And so the big secret about Apple, of course–not-so-big secret maybe–is that Apple views itself as a software company and there aren’t very many software companies left, and Microsoft is a software company. And so, you know, we look at what they do and we think some of it’s really great, and we think a little bit of it’s competitive and most of it’s not.

Walt: Well, Bill loves software.

Bill: The question is, are there markets where the innovation and variety you get is a net positive? The negative is that in the early stage, you really want to do the two together so you want to do prototyping and things like that, you know, really as one thing.

And then take the phone market. We think we’re on 140 different kinds of hardware. We think it’s beneficial to us that even if we did a few ourselves, it wouldn’t give us what we have through those partnerships.

Likewise, if you take the robotics market, very undeveloped. We have over 140 tiny-volume robots using Microsoft software. And the creativity, building toys, security things, medical things, we love the innovation and the ecosystem that’s going to grow up–who knows when, but we’re patient–around that and we’ll have a great asset with this robotic software platform.

Walt: Do you ever regret–was there something you might have wanted to do differently?

Steve: Well, before I answer that, let me make a comment on Bill’s answer there, which is, it’s very interesting, in the consumer market and the enterprise market, they’re very different spaces. And in the consumer market, at least, I think one can make a pretty strong case that outside of Windows on PCs, it’s hard to see other examples of the software and hardware being decoupled working super well yet. It might in the phone space over time.

There’s a lot of things that happened that I’m sure I could have done better when I was at Apple the first time and a lot of things that happened after I left that I thought were wrong turns.

One of the things I did when I got back to Apple 10 years ago was I gave the museum to Stanford and all the papers and all the old machines and kind of cleared out the cobwebs and said, let’s stop looking backwards here. It’s all about what happens tomorrow. Because you can’t look back and say, well, gosh, you know, I wish I hadn’t have gotten fired, I wish I was there, I wish this, I wish that. It doesn’t matter. And so let’s go invent tomorrow rather than worrying about what happened yesterday.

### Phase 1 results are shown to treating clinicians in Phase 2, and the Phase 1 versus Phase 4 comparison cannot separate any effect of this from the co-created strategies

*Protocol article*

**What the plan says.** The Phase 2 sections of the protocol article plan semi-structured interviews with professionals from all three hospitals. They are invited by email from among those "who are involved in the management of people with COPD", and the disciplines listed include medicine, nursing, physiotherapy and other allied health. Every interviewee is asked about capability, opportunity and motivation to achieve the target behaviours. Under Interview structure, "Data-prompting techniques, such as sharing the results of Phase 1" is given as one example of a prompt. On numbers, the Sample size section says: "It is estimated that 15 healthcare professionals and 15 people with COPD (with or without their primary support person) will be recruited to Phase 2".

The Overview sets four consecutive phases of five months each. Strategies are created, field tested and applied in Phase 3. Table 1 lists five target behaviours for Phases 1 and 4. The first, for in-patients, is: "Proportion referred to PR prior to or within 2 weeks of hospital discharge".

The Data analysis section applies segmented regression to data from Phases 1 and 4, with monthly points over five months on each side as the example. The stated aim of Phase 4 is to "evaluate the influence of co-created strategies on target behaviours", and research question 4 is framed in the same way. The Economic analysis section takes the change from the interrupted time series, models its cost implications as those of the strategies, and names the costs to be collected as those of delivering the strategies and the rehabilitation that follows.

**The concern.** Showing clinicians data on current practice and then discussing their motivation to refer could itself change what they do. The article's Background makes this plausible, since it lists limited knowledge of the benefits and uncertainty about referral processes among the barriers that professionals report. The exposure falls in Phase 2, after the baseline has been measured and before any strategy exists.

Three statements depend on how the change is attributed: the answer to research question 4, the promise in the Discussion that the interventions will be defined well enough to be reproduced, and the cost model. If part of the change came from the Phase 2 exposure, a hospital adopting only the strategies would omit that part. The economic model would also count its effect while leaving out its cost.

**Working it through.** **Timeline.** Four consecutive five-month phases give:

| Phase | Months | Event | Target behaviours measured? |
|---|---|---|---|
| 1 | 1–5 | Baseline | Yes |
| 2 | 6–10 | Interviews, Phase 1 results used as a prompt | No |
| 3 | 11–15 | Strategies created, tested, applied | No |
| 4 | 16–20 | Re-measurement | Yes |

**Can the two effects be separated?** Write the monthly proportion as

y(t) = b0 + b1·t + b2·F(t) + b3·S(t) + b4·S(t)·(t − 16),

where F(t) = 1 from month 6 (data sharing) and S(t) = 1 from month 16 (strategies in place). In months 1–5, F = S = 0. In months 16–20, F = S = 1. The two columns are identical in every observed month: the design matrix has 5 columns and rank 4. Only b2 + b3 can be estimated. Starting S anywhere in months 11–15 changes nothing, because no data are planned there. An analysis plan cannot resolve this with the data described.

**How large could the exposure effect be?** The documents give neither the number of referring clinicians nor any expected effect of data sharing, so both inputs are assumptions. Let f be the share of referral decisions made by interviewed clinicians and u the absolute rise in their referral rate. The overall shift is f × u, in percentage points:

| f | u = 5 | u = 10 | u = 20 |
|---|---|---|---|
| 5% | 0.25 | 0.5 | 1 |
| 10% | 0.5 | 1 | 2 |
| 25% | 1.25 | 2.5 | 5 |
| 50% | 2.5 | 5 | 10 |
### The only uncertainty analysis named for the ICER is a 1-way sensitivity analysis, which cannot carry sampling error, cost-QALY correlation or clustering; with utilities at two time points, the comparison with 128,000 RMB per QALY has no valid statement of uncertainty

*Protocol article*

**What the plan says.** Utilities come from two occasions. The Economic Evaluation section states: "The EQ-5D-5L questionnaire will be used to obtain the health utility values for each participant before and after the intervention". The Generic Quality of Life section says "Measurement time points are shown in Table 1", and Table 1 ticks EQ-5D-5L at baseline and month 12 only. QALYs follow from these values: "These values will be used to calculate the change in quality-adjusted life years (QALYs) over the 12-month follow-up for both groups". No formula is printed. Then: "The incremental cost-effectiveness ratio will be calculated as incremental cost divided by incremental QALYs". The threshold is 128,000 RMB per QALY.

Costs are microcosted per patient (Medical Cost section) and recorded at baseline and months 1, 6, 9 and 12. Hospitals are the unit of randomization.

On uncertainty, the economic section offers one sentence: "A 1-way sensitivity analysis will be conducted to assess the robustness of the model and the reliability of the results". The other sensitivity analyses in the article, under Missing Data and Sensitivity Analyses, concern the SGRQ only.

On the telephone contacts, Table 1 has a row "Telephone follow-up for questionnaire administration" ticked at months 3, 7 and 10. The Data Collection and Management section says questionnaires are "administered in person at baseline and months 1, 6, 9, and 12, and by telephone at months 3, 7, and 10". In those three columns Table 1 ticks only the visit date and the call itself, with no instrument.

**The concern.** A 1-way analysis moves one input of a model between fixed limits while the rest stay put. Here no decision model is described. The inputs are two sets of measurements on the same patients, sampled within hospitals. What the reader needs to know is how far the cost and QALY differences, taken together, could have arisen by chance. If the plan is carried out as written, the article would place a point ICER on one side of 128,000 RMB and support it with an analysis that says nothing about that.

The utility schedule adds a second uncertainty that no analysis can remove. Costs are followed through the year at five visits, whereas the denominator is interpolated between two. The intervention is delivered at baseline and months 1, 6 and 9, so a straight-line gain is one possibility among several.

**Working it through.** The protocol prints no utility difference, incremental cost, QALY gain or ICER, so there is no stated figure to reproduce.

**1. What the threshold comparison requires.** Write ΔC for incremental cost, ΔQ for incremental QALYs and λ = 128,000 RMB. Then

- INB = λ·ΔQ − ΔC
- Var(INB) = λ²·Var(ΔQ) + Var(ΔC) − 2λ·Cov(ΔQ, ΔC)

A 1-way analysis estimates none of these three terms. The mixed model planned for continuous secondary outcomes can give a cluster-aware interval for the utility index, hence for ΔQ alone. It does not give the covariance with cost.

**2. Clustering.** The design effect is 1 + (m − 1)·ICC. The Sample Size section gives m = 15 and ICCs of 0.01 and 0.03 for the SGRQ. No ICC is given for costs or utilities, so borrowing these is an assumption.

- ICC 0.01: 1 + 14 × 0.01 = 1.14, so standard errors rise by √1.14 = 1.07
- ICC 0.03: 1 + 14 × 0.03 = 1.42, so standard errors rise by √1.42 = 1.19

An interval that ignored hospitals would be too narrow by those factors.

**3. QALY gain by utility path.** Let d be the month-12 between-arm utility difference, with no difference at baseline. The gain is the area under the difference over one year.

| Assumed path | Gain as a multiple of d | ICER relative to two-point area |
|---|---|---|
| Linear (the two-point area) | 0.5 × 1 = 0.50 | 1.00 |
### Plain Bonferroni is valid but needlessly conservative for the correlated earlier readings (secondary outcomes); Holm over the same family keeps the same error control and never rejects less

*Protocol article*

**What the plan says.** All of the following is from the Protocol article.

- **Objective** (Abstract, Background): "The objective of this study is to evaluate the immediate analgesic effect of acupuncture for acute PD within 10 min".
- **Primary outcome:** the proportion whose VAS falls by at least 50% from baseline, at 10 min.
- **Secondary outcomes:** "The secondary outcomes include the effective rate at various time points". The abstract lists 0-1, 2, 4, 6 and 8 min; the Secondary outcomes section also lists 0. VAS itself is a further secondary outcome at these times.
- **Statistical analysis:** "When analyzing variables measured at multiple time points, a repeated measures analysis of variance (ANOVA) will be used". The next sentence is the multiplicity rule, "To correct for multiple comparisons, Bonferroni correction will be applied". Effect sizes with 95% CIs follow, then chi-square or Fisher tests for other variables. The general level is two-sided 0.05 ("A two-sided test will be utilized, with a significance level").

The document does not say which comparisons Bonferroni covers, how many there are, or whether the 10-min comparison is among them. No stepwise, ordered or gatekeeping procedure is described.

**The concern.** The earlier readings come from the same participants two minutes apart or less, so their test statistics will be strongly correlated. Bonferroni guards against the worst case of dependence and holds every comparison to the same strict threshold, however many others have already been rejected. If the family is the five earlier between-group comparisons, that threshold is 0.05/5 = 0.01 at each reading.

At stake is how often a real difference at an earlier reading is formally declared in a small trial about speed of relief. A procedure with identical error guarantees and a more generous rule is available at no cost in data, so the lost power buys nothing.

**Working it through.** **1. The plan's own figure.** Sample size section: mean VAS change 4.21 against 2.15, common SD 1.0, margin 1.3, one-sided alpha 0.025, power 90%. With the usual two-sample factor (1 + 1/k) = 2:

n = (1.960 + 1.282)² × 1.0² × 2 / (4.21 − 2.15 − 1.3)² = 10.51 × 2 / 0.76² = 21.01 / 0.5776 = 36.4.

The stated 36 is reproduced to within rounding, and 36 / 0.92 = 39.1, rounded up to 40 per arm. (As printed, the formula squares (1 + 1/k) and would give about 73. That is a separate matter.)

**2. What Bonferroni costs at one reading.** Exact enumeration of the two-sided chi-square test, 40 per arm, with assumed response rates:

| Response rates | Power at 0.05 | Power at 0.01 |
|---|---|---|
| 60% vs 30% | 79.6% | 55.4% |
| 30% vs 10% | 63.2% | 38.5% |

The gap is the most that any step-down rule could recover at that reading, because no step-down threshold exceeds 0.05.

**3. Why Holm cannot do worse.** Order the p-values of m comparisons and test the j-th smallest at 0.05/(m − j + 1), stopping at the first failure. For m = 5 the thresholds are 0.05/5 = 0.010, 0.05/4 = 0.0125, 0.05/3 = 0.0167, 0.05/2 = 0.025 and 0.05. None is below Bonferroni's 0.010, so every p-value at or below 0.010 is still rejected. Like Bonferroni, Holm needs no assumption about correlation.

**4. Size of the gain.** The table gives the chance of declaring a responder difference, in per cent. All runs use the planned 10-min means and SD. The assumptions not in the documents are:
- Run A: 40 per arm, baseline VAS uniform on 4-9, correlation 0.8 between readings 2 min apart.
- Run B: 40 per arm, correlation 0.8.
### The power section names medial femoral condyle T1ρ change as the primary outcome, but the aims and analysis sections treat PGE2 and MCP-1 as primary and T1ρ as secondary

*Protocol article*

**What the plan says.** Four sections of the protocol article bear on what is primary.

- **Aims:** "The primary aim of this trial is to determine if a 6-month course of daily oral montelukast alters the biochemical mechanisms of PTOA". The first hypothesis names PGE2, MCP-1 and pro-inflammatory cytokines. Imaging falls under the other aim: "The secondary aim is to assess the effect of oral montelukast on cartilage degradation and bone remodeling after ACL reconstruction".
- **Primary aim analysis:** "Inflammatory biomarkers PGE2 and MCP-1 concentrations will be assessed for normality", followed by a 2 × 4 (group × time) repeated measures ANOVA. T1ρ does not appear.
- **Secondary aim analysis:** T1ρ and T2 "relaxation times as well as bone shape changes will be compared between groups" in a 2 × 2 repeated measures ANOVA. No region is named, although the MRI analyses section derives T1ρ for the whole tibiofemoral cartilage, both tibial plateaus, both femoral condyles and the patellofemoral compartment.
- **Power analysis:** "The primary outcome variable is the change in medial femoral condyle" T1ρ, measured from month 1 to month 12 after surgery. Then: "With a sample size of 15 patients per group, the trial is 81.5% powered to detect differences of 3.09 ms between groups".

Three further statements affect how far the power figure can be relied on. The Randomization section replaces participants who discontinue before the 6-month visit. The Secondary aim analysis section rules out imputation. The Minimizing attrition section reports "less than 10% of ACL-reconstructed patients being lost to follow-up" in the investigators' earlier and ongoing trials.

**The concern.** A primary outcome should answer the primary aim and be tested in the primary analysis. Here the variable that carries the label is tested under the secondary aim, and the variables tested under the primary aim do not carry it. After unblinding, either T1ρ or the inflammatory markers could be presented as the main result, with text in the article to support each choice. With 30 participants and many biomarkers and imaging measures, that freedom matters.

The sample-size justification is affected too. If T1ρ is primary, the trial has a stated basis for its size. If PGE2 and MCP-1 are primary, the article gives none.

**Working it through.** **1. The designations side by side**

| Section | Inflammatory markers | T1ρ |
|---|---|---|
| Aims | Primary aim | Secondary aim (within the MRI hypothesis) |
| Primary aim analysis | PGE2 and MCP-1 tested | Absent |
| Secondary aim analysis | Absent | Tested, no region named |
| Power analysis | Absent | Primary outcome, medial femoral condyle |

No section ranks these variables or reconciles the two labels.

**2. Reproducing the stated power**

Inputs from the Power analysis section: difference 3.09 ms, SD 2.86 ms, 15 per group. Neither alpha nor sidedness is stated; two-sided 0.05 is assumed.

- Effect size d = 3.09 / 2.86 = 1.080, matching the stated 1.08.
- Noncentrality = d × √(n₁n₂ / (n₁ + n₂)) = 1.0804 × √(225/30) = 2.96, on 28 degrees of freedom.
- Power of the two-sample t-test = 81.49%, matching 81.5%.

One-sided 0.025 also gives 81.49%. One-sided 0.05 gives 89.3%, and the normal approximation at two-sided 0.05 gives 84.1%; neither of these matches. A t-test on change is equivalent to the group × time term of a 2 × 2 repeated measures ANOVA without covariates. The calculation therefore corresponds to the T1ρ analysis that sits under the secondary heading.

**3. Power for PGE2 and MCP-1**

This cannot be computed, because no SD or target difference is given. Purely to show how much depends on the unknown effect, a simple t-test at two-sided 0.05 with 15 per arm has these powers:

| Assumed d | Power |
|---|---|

Kara: There are many, many companies that are becoming quite powerful. How do you look at the landscape at this moment and what’s happening especially in the Internet space?

Steve: I think it’s super healthy right now. I think there’s a lot of young people out there building some great companies, who aren’t just interested in starting something and selling it to one of the big guys. And I think there’s some real exciting companies getting built out there. Some next-generation stuff that, you know, some of us play catch-up with and, you know, some of us find ways to partner with.

Bill: Yeah, I’d say it’s a healthy period. The notion of what the new form factors look like, what natural interface can do, the ability to use the cloud, the Internet, to do part of the task in a complementary way to the local experience, there’s a lot of invention that the whole approach of start-ups, the existing companies who do research, we’ll look back at this as one of the great periods of invention.

Walt: In five years, is the personal computer still going to be the linchpin of all this stuff?

Bill: The mainstream is always under attack. The thing that people don’t realize is that you’re going to have rich local functionality, I mean, at least our bet, whereas you get things like speech and vision, as you get more natural form factors, it’s a question of using that local richness together with the richness that’s elsewhere.

And as you look at the device, say, that’s connecting to the TV set or connecting in the car, there are lighter-weight hardware Internet connections, but when you come to the full screen rich, you know, edit the document, create things, you know, I think we’re nowhere near where we could be on making that stronger.

Steve: I’ll give you a concrete example. I love Google Maps, use it on my computer, you know, in a browser. But when we were doing the iPhone, we thought, wouldn’t it be great to have maps on the iPhone? So we called up Google and they’d done a few client apps in Java on some phones and they had an API that we worked with them a little on. And we ended up writing a client app for those APIs. They would provide the back-end service. And the app we were able to write, since we’re pretty reasonable at writing apps, blows away any Google Maps client. Just blows it away. Same set of data coming off the server, but the experience you have using it is unbelievable. So when we show it to them, they’re just blown away by how good it is.